The Babios float passes through the San Antonio Pride Parade . Photo by Matthew Busch.

Greg Hinojosa and Daniel Acosta wore matching outfits for their wedding today, July 4. White short-sleeved, button-down shirts (untucked), tan slacks, and sandals, a look both casual and cool for the heat at Crockett Park. After the exchange of “I do’s” and wedding rings, it seemed the moment hit them both as they each wiped away tears from their faces. “We have been together for 17 years,” Hinojosa said.

Another couple, Vickie Keller and Samantha Velasquez, decided to use the ceremony held during San Antonio’s Pride festival for more practical reasons, an upcoming trip they have planned for the fall to the Dominican Republic. The couple had a civil union two years ago in Hawaii, but after Judge Ron Rangell waived the normal 72-hour waiting period between getting a license and being wed for this ceremony, the couple decided to do it now. Samantha wanted to apply for a passport this time that will read with her new legal last name, instead of her maiden one.

The crowds mostly huddled under the trees’ shade, sharing a drink, waving rainbow flags, and sporting rainbow socks, shirts, shorts, wristbands, sunglasses, hairstyles, stickers, glitter and hats. The starting mood was mostly tame, with singles and couples enjoying their space on the lawn. A young Hunter Darling, 17, danced by himself for a moment to the DJ’s song, his face painted in glitter. He’s been coming to the pride festival for three years. “I love it,” Darling said, “It’s a safe place. No one judges here.”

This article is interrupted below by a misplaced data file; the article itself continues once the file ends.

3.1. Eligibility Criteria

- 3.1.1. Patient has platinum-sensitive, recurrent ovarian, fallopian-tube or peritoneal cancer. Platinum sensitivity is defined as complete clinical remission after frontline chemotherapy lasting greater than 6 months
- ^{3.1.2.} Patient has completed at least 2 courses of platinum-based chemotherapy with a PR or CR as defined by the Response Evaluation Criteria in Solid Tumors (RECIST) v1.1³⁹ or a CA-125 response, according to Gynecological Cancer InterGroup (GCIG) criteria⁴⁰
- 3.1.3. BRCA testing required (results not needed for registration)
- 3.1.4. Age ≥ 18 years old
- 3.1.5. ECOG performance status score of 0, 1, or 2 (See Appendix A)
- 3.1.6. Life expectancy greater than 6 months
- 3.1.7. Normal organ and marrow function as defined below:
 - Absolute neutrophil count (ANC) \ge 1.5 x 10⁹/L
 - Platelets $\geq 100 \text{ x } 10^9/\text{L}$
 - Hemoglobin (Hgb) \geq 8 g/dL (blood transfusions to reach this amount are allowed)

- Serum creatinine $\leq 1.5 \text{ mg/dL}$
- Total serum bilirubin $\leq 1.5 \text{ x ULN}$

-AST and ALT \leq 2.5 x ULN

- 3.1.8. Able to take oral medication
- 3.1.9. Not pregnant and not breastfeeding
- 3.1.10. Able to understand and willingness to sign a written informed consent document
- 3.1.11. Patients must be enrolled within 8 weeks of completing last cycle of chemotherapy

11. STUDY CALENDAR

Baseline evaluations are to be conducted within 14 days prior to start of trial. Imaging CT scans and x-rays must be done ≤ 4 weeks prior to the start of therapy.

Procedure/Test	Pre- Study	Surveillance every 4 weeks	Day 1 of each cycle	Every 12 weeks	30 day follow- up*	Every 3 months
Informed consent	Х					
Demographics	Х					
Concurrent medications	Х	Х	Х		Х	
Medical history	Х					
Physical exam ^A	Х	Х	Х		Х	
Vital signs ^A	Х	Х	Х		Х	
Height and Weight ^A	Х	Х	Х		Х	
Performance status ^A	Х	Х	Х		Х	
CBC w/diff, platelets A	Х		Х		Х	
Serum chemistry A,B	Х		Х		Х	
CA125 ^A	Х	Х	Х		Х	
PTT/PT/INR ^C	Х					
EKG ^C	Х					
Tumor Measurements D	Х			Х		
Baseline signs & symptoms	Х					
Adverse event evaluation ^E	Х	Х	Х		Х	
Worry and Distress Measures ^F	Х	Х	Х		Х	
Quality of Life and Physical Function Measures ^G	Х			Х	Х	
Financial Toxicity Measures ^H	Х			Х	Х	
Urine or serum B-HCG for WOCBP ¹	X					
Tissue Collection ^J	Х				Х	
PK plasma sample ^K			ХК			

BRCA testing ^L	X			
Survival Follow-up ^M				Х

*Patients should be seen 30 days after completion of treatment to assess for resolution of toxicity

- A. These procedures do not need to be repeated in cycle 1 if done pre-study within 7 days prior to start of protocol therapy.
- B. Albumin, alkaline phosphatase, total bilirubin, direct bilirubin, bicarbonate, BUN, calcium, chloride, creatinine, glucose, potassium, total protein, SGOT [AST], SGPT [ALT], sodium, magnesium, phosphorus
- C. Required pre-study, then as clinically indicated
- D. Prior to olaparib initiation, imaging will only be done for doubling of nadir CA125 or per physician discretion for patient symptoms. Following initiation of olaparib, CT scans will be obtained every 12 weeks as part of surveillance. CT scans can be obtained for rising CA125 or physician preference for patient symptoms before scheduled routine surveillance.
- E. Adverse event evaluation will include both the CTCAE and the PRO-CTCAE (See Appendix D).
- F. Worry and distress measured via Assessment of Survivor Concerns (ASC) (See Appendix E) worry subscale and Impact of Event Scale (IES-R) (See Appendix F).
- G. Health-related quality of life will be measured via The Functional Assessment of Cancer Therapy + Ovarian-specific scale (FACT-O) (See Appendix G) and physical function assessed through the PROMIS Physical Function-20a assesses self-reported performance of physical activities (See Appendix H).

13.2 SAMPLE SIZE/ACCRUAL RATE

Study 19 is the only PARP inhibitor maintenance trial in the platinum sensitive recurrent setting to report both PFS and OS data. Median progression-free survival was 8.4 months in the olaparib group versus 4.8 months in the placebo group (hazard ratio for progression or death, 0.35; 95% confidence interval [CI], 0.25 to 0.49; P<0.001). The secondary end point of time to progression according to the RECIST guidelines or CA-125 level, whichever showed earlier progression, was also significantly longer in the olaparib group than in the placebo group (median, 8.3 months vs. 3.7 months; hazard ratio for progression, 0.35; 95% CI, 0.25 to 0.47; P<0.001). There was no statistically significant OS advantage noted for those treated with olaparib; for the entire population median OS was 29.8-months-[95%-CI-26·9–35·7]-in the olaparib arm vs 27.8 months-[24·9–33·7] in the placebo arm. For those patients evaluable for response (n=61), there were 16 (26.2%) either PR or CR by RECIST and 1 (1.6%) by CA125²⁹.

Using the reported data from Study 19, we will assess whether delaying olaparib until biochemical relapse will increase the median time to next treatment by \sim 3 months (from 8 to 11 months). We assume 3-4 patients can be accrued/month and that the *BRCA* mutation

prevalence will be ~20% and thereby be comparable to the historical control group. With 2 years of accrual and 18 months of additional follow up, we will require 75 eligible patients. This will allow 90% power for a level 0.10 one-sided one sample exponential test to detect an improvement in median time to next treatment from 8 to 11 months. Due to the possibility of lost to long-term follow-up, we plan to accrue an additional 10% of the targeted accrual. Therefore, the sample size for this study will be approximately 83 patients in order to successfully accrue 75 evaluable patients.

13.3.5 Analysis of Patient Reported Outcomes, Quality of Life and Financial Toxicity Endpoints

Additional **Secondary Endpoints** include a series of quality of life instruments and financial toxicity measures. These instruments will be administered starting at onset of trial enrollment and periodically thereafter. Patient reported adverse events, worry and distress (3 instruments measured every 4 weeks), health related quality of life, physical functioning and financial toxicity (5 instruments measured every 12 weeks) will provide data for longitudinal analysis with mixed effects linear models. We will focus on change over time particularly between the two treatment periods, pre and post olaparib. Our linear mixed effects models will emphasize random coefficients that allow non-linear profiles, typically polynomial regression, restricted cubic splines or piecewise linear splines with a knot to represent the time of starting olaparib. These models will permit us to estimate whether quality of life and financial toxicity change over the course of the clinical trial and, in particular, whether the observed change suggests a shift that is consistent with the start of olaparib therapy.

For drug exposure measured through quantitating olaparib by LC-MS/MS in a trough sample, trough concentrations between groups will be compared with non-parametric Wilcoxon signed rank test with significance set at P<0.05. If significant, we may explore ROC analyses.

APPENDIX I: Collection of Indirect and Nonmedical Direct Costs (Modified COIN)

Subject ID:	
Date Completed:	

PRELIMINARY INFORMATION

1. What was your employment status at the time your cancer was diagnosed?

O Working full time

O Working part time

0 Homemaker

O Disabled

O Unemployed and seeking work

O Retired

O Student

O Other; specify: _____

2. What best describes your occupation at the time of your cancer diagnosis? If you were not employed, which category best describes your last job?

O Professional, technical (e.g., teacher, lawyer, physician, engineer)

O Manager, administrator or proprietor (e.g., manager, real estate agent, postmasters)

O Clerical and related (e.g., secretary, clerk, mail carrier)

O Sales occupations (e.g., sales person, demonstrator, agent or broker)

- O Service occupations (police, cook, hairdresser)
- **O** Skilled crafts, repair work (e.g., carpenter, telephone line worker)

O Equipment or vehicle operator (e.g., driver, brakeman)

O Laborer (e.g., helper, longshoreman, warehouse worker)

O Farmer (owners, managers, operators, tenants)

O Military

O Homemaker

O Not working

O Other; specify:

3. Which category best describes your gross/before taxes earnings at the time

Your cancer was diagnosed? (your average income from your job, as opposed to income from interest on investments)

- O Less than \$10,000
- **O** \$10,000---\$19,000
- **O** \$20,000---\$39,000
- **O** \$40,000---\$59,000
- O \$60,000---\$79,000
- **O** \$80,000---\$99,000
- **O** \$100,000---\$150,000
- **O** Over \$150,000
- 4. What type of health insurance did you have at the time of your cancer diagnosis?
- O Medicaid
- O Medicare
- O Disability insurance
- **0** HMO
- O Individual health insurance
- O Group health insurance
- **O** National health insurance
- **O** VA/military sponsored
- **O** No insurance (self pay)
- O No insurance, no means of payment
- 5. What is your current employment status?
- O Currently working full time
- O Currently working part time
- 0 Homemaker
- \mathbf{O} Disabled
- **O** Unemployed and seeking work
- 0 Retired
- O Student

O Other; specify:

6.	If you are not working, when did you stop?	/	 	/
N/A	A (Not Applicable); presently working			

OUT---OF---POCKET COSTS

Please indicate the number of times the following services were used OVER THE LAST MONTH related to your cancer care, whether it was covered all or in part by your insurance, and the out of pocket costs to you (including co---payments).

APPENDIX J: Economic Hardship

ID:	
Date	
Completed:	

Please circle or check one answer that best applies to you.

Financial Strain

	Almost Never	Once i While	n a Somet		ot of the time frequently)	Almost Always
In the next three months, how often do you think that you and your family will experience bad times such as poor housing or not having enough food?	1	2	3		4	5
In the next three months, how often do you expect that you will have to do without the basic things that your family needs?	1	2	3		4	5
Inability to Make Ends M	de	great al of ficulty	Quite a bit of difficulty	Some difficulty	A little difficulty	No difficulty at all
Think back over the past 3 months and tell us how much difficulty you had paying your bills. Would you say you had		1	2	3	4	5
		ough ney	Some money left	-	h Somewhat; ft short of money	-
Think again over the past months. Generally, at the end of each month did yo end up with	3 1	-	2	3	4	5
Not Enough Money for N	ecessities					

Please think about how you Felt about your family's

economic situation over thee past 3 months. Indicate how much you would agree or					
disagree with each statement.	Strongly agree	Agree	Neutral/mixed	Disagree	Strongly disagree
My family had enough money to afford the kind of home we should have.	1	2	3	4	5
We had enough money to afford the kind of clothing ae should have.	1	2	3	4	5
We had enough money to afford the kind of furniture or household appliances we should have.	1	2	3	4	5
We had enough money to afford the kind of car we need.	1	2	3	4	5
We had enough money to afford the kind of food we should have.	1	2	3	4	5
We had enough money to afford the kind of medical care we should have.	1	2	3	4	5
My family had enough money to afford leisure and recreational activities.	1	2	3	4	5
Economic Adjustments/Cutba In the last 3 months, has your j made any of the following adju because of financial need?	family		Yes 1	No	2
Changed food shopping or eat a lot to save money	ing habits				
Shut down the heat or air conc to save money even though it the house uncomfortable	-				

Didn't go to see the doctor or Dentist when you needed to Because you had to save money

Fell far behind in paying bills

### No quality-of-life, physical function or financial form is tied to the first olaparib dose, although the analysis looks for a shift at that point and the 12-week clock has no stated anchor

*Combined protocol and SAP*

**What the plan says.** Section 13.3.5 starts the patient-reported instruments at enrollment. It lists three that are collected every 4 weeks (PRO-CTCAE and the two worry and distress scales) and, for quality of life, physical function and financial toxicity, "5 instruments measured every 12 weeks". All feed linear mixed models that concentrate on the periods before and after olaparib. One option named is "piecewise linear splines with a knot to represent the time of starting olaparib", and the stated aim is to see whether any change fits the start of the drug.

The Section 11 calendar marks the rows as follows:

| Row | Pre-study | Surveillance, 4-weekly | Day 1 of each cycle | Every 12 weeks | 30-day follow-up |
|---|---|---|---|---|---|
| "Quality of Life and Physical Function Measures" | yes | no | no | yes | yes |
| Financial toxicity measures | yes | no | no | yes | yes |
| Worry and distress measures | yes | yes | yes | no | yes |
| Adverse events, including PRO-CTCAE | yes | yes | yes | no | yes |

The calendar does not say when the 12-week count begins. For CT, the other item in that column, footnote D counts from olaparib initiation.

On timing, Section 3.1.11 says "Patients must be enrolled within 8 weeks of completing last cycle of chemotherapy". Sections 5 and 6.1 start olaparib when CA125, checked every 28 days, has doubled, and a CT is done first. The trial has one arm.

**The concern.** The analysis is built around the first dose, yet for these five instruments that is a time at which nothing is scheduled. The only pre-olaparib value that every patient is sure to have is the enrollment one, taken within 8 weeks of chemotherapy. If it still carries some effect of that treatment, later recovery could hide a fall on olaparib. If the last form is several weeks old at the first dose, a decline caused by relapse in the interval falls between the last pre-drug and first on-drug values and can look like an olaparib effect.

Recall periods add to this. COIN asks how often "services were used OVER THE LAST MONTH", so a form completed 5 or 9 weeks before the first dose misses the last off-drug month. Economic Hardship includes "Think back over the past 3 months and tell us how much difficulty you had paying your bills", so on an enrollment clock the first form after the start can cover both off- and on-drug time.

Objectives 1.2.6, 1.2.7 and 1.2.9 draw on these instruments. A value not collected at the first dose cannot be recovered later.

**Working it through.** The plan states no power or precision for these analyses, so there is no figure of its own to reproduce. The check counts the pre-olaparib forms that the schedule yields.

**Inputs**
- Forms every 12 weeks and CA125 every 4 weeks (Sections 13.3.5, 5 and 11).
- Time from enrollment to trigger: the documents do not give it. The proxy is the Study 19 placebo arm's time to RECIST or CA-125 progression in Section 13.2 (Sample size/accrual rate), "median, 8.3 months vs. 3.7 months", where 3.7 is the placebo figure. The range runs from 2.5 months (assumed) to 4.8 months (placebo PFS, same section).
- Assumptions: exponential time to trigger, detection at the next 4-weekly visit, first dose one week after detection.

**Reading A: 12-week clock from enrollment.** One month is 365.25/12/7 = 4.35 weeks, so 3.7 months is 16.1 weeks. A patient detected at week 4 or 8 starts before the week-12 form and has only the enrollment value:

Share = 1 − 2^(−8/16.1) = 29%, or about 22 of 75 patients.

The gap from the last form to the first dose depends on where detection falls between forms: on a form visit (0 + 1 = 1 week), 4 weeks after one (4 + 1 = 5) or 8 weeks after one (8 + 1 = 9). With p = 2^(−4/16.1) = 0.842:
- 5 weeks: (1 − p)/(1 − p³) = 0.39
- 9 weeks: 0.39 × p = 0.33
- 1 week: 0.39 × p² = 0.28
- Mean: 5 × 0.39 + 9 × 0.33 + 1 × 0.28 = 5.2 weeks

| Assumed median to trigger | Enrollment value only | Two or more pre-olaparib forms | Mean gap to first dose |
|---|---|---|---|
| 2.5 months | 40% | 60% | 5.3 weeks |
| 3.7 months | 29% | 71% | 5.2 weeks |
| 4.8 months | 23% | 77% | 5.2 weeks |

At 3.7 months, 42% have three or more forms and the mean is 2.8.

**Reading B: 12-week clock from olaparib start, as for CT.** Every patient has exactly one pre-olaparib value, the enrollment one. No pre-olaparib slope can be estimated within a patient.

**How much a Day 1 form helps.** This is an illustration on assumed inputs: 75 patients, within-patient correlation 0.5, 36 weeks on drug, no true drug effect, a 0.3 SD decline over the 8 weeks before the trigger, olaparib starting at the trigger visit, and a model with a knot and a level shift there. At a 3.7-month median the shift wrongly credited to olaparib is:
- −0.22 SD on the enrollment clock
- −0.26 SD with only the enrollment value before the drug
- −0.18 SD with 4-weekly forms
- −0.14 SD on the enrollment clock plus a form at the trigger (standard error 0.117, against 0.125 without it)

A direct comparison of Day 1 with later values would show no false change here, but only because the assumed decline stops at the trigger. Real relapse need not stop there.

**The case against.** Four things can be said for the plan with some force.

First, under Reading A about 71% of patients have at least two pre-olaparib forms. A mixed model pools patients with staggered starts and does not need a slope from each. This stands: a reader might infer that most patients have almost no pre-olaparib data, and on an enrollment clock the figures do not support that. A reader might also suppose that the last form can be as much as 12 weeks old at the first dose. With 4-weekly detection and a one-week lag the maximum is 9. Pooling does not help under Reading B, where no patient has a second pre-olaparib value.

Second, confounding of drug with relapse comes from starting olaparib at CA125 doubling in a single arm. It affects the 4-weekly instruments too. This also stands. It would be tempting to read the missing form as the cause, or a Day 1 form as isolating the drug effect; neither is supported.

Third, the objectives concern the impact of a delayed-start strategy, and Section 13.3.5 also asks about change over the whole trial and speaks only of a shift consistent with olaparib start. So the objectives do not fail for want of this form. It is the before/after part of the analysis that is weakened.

As the night settled in, the crowds grew larger and began lining the streets to await the parade. Three religious men began preaching to the crowd but after a while the crowd began to chant back, “We love you…” One of the men did describe to the police being hit with a beer bottle at some point.

With flickering lights, rainbow flags and a lot of enthusiasm in the air, floats boasting dancers, music and colorful costumes lifted the crowd with their energy. Performers and the crowds seemed to meld into one after a while, all enjoying the moment…it seemed like everyone was blending together.

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Matthew Busch

Matthew Busch is a social documentarian based in San Antonio, Texas. His projects focus on the personal stories often at the heart of contemporary social issues. He works internationally, using a variety...